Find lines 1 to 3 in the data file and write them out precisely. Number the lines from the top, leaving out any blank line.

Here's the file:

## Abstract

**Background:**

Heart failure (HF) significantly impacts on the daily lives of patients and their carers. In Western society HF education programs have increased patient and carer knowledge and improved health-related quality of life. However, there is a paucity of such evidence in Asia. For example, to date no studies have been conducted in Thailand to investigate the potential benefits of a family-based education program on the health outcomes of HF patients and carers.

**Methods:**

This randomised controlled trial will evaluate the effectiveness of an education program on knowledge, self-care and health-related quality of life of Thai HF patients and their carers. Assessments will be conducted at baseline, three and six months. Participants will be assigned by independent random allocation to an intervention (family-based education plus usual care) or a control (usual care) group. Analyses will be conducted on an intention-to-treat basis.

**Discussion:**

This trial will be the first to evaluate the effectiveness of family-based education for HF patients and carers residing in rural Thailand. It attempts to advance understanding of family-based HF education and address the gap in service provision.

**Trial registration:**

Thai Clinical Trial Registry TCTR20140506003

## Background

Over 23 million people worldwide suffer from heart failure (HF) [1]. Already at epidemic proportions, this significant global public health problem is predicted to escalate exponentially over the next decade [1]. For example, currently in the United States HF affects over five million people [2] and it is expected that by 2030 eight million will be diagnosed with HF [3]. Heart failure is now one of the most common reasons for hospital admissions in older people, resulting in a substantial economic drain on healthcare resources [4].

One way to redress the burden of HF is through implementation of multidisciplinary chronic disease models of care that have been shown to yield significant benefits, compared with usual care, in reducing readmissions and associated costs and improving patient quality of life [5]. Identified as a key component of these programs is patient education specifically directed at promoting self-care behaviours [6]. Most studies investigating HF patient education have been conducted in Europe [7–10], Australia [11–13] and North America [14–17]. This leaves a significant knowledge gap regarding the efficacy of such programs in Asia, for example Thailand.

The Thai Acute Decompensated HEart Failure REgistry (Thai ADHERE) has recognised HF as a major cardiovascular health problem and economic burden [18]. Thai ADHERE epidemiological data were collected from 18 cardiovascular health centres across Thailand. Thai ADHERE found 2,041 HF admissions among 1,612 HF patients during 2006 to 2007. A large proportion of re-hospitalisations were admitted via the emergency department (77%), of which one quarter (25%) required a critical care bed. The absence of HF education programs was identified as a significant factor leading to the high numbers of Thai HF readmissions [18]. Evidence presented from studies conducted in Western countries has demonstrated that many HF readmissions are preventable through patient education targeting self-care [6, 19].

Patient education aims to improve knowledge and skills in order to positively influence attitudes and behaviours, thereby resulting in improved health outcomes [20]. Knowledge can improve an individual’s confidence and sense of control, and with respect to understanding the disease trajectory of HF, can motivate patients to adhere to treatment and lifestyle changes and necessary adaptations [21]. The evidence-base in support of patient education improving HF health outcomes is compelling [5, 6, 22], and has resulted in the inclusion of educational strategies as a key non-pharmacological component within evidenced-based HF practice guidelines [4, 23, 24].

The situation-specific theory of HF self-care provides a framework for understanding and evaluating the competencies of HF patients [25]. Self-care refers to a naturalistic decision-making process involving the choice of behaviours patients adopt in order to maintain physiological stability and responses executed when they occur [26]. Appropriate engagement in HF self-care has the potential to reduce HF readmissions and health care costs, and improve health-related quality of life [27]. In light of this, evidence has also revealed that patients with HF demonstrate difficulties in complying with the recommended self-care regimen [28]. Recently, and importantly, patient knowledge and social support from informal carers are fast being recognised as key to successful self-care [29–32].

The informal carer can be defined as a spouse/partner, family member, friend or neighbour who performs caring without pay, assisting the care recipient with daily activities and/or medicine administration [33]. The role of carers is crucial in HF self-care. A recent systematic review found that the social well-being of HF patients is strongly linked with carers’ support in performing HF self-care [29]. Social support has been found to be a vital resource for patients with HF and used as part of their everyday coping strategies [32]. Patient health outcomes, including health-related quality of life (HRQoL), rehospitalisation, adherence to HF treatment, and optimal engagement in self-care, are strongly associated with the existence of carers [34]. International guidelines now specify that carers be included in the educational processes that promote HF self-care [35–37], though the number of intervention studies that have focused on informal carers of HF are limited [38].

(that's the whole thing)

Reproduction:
## Abstract

**Background:**

Heart failure (HF) significantly impacts on the daily lives of patients and their carers. In Western society HF education programs have increased patient and carer knowledge and improved health-related quality of life. However, there is a paucity of such evidence in Asia. For example, to date no studies have been conducted in Thailand to investigate the potential benefits of a family-based education program on the health outcomes of HF patients and carers.